Posted by: Jerry Garrett | April 23, 2012

Day 8: Adventure of the Seas Trans Atlantic Cruise


“Land ho” ?

135,000 tons of fun in the sun! (Jerry Garrett Photos)

I wish. Our fifth straight day at sea just ended, and we are entering our sixth and final day on the waves. Land is supposed to come into view Monday night, when we approach the Canary Islands, just off the coast of North Africa.

Even the most stalwart cruiser, I believe, would agree six consecutive days at sea is quite enough.

It’s not that we’ve been bored. The crew has done a rather heroic job, I think, of coming up with things for us to do: trivia games, a pool party, a midnight buffet, games, raffles, language classes, history lectures, and even a belly flop contest in main pool. (Trying it in the kiddie pool might have been more challenging! But I digress…) A highlight was the crew talent show. What a talented bunch of folks. And that doesn’t even include the waiter who, for a few minutes after his shift, softly plays the piano like Harry Connick Jr. in a deserted bar.

This two-week voyage from San Juan, Puerto Rico, to Malaga, Spain, is a real departure from Adventure of the Seas’ usual duty – which is comprised of week-long cruises in either the Caribbean in winter, or Mediterranean in summer. Hence, some of the need to come up with novel ways to fill the extra week onboard. You can’t just do everything twice!

The offerings have been more than I expected, frankly. Everything I had heard about re-positioning cruises suggested that the ship might not be operating with a full programme of entertainment and amenities. Because, really, the main job here is to get the ship from one area of duty to another. The prospect that some passengers might be interested in going along is something of a bonus. In fact, some re-positioning cruises might go half full – if that.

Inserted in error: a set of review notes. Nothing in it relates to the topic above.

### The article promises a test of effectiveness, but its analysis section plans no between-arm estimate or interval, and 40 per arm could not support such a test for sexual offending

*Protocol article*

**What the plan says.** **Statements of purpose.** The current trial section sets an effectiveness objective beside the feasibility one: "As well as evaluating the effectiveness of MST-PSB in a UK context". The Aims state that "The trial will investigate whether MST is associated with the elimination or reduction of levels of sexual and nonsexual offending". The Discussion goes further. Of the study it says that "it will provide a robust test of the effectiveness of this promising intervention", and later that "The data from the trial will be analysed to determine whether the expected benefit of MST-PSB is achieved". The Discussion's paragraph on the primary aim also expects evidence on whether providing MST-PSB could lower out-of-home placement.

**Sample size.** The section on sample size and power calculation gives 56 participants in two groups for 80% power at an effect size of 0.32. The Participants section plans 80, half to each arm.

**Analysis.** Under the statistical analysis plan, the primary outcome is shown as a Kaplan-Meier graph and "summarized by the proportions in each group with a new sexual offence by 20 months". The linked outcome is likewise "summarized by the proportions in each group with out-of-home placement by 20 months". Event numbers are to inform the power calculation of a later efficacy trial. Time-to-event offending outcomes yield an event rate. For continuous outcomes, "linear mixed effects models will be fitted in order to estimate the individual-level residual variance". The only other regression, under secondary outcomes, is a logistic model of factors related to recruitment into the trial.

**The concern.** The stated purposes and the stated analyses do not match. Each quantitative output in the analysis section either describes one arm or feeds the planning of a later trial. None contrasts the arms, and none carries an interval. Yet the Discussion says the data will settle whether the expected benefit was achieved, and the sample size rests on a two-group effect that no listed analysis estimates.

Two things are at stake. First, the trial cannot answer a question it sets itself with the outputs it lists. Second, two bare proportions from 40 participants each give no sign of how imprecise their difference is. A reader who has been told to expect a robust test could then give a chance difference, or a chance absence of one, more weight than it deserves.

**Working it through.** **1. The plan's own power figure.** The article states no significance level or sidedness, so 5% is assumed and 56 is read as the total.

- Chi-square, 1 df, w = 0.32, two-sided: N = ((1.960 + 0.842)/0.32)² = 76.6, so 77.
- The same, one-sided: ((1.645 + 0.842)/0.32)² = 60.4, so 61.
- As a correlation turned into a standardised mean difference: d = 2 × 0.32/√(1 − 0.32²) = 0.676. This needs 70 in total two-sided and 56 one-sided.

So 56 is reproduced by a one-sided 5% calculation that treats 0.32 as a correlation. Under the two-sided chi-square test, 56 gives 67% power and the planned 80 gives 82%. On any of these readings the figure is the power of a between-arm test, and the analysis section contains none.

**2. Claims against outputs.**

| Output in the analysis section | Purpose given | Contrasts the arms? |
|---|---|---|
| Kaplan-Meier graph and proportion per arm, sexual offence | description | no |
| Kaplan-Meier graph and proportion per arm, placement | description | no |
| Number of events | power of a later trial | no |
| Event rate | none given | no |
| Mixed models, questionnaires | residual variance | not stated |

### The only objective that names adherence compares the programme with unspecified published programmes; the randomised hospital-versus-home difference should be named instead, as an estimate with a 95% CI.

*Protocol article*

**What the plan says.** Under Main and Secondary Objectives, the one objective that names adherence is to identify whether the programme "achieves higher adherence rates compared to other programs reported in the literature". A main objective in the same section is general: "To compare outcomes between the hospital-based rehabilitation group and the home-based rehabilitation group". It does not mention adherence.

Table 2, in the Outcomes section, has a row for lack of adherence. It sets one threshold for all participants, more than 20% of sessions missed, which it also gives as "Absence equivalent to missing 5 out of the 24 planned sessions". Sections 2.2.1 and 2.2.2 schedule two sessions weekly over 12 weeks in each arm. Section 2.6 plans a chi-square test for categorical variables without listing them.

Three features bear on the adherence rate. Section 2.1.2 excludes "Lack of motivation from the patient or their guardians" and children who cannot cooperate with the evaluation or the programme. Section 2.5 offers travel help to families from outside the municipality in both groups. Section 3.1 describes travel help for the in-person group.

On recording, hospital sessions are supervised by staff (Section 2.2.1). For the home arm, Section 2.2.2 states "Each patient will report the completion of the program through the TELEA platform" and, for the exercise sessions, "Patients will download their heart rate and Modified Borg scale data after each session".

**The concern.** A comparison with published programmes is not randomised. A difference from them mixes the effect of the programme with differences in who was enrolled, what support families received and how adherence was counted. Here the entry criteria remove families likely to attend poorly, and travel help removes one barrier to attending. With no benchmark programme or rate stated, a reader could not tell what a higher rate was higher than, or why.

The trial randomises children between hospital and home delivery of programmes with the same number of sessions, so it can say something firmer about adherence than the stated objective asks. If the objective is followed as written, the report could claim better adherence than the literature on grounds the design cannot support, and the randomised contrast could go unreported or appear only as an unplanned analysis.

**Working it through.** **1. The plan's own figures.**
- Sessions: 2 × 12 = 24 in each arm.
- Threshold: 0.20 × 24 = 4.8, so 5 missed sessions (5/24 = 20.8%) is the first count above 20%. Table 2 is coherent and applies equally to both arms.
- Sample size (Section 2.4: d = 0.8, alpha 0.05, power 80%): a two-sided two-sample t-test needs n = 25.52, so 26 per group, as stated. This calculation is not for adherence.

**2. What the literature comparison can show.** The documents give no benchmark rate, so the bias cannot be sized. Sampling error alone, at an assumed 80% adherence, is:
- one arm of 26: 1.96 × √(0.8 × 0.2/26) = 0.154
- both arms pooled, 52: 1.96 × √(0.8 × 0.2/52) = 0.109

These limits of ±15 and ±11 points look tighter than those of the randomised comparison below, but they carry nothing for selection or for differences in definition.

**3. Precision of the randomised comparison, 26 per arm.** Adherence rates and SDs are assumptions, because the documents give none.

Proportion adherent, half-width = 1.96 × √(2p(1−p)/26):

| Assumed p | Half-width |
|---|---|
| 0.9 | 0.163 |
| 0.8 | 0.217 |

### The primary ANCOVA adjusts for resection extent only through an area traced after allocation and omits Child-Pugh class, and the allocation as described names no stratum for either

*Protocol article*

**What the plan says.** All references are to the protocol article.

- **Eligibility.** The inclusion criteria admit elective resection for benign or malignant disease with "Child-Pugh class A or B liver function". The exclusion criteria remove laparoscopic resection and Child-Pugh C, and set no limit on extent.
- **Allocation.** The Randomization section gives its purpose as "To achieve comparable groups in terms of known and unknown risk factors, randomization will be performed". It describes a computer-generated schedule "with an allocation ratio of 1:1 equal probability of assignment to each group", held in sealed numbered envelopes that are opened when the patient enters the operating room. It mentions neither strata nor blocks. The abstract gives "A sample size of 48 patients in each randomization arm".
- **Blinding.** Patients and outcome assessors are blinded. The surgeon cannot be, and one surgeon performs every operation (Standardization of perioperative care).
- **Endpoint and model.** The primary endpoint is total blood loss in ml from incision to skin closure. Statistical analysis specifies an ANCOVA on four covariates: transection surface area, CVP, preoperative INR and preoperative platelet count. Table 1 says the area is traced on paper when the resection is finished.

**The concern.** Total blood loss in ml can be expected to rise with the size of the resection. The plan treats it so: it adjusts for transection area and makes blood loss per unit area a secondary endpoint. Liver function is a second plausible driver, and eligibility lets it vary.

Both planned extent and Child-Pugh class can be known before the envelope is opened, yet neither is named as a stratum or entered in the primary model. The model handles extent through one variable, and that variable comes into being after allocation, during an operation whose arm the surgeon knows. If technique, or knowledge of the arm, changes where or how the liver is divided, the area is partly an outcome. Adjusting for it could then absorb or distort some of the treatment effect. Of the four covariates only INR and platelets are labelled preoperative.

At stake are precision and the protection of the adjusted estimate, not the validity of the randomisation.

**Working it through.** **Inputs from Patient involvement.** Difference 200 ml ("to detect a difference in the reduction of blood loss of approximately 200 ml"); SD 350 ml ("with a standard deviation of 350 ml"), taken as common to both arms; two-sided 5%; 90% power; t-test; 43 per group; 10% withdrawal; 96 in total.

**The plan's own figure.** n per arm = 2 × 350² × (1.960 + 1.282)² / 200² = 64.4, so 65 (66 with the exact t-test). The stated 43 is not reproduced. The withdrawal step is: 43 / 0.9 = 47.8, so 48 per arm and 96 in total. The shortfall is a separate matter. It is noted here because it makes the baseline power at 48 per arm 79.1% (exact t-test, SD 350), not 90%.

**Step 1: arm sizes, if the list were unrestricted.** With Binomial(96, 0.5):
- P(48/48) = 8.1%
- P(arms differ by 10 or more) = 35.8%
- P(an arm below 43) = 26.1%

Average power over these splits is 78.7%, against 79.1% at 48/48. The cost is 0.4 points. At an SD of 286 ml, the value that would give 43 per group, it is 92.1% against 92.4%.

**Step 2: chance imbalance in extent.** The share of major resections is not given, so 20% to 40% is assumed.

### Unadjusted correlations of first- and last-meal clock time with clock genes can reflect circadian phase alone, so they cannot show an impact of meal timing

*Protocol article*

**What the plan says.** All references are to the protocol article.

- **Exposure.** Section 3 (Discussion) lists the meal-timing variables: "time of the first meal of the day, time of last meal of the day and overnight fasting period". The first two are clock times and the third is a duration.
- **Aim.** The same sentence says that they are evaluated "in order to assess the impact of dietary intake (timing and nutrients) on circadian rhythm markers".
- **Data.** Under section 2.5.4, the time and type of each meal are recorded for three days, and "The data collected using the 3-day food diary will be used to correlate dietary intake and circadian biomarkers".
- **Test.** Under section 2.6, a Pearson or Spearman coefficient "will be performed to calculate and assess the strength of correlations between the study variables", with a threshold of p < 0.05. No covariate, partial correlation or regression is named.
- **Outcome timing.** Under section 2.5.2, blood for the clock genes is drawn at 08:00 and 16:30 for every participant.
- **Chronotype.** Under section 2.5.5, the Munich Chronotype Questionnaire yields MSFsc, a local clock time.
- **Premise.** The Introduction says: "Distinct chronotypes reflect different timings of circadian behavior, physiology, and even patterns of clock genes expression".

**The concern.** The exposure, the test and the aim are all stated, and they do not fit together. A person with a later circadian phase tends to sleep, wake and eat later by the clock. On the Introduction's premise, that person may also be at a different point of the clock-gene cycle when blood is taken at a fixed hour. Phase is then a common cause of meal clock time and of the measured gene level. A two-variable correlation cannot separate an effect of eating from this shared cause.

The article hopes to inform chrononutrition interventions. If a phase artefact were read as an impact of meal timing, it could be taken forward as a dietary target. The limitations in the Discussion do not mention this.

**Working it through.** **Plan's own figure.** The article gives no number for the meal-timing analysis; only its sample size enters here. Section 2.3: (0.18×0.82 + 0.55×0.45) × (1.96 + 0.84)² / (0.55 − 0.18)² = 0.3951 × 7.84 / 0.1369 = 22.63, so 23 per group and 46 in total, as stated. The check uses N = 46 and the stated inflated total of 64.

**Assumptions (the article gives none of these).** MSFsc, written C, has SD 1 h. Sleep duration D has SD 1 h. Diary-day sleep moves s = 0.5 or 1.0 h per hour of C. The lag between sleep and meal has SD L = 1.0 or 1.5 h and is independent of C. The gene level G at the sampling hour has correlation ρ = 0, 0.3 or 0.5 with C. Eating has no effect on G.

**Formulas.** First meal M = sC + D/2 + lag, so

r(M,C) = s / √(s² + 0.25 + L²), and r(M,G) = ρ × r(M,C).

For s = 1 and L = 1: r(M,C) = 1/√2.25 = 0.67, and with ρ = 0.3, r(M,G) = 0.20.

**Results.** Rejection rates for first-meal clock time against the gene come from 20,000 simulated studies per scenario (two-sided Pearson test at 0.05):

But not this cruise. Royal Caribbean threw an attractive price out there, and the ship sold out.

“Every cabin is booked,” Capt. Ole-Johan Gronhaug confirmed.

That doesn’t mean a full load of 3,200-odd passengers; there are actually about 2,800 paying customers onboard (I’m one!). There are apparently about 400 solo travelers.

Capt. Gronhaug said Royal Caribbean started re-positioning cruises in 1985. They have been slowly growing in popularity, it seems. Adventure of the Seas, which launched in 2001, spent its early life entirely in the Caribbean; it started being re-positioned to Europe for summer about three years ago. The response has been good, and the sailings in each region are usually well subscribed.

The ship is going somewhere night and day, every week, all year.

I asked Capt. Gronhaug an off-the-wall question: Ships don’t have odometers, do they? Can you tell how far Adventure of the Seas has traveled so far in its service life?

“No,” he answered, “but you could probably figure it out.” We made a few rough calculations of the eight years of exclusively Caribbean routes and the last three years of Mediterranean routes, plus the re-positioning voyages each way.

I reckon this ship has, as of this sailing, traveled between 600,000 and 700,000 nautical miles. (When Adventure of the Seas goes into drydock in 2014 for a scheduled tuneup, she could have between 850,000 and 1,000,000 miles on her!)

That’s like around the world at least 24 times over, isn’t it? 25,000 miles divided by… Well, those are the type of things you do to keep yourself busy after six straight days at sea!

Jerry Garrett

April 22, 2012


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